Financial Fiasco Paper
Financial Fiasco: How America’s Infatuation with Home Ownership and Easy Money Created the Economic Crisis is a book written by Swedish writer Johan Norberg, which traces the causes of the late-2000s financial crisis, showing the mistakes made in by the Federal Government in Washington D.C., politically connected finance institutions on Wall Street, and in communities across America that led to the economic meltdown. While many analysts have placed the blame solely on Wall Street, Norberg exposes the crucial role government regulation played in creating the opportunities and incentives that led to the financial collapse. (Cox, 2009).
In six concise ...view middle of the document...
- How Wall Street dove into the hunt for more risk with particular enthusiasm, creating exotic financial instruments to satisfy the voracious global appetite, including mortgage - backed securities and collateralized-debt obligations.
- How securities largely based on mortgages of inferior quality obtained excellent grades from the credit-rating agencies - convincing most people that the financial market had finally discovered the secret of alchemy - how to turn lead into gold.
- Why if we really want to make future financial storms less severe, we should start by abolishing bailout plans and deposit insurance, so that banks would be forced to think about what risks they can really bear.
Let’s now take a look at each chapter separately and analyze it more in detail.
The first chapter describes monetary policy of the U.S. during the early years of the 21st century. Johan Norberg contends that by keeping the interest rates very low the Federal-Reserve led by Alan Greenspan encouraged risky lending practices. This risky lending coupled with the surpluses from the emerging markets flowing into U.S. financial markets provided easy money to everyone. The major beneficiaries of this easy money were the real estate and the U.S. financial markets - for instance between 2000 and 2005 the value of the U.S. single-family homes increased by $8 trillion dollars. The low interest rates also discouraged savings and encouraged consumption expenditures financed by low-cost debt. According to Norberg, such monetary policy is unsustainable and results in depression.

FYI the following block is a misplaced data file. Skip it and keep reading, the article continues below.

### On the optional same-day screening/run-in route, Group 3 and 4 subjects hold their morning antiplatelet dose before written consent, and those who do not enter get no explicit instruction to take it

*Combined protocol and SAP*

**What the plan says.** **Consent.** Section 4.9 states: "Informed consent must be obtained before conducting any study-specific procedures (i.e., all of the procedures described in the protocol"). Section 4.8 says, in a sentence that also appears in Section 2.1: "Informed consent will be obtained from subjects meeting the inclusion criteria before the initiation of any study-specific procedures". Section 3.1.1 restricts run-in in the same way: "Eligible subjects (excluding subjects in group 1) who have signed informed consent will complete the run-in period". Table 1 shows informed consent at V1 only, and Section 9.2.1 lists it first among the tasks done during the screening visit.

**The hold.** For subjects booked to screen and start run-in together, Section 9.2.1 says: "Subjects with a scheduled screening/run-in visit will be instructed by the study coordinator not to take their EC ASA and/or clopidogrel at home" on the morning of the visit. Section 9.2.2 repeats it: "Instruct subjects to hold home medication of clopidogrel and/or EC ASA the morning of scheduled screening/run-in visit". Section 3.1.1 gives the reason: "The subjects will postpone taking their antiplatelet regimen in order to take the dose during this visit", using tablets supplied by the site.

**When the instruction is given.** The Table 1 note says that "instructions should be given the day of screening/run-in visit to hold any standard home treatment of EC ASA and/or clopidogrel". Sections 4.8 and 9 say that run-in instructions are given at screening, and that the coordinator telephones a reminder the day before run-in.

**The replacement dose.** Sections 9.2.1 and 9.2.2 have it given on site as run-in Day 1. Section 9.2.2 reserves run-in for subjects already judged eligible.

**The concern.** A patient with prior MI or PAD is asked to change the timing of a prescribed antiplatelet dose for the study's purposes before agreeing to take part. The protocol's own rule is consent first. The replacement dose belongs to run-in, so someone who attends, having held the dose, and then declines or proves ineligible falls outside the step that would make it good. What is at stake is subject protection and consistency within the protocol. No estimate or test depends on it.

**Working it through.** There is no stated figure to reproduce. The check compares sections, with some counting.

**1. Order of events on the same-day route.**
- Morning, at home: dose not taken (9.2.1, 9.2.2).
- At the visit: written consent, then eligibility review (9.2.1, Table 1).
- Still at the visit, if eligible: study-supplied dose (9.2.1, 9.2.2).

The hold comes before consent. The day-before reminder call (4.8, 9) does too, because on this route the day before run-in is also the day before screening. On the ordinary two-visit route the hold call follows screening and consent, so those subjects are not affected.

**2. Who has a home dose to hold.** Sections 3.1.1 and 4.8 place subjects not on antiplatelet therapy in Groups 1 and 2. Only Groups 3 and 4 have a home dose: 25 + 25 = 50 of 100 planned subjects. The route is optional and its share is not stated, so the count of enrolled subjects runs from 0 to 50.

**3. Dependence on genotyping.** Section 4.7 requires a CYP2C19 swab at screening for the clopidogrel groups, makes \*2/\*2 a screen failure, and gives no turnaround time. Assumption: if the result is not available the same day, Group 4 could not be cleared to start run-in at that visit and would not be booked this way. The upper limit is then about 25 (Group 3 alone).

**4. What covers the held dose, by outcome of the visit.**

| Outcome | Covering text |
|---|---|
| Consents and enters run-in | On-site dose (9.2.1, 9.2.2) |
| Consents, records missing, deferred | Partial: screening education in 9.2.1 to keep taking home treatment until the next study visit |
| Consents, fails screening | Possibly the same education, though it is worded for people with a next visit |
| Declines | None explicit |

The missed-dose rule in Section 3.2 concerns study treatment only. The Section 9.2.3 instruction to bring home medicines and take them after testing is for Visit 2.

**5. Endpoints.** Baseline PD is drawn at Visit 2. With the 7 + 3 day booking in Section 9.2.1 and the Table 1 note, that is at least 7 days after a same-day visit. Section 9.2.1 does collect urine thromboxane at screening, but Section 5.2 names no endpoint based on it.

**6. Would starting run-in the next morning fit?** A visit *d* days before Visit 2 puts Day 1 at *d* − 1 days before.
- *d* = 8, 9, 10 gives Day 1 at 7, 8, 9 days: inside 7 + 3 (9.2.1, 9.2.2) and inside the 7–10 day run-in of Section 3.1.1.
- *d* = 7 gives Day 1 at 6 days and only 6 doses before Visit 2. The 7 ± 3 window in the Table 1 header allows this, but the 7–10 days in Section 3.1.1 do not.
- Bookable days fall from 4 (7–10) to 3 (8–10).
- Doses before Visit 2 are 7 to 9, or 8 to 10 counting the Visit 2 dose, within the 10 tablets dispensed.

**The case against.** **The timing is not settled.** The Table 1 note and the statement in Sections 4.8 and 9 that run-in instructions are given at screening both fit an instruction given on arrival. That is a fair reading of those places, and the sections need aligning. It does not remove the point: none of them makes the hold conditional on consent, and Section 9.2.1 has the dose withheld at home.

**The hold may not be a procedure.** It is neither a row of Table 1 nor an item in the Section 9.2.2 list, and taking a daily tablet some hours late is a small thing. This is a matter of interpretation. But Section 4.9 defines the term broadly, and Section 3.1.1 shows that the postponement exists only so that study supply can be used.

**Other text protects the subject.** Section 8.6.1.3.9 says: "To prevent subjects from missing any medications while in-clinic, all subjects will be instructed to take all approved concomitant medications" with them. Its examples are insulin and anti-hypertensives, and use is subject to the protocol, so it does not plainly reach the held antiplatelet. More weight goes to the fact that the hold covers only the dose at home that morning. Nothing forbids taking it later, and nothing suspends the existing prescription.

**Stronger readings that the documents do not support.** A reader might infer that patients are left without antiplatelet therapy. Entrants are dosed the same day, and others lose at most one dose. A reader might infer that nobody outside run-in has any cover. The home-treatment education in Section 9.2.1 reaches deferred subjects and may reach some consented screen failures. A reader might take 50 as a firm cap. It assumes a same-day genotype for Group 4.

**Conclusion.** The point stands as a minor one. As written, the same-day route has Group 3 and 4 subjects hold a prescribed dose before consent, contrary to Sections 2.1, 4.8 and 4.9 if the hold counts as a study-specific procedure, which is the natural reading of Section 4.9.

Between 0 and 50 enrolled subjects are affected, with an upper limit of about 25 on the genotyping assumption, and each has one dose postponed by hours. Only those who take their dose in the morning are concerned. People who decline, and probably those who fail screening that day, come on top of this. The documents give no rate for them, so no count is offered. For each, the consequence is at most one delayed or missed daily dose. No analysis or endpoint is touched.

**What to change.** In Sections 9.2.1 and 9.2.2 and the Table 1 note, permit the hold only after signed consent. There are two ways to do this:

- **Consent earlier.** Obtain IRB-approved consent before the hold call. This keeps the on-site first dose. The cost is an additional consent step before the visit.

The following chapter is an account of the U.S. housing policy of expanding home ownership practiced during the last few decades. These policies in essence resulted in lax credit standards and unscrupulous lending. Norberg blames many actors in this game of "building castles in the air (Norberg, 2009)": HUD, Fannie Mae and Freddie Mac, the 1995 tightening of the Community Retirement Act, architects of federal government housing policy, corporations compensation schemes, lenders, and the ordinary people. The policies and actions of these actors accentuated the lax lending of the easy money to even the subprime and other borrowers who did not have the real financial ability to own a house. This ultimately led to wide spread foreclosures across the United States.
In Chapter 3 the author postulates that innovative financial engineering/alchemy was also a major factor responsible for the Great Recession. The innovative financial instruments include the securitization of mortgage loans into Collateralized Debt Obligations (CDO). The CDO comprised various trenches based on their levels of risk; even the lowest trenches received mostly high ratings from the rating agencies which had now immense authority from the federal government. A related financial innovation was the very lucrative 'off-balance...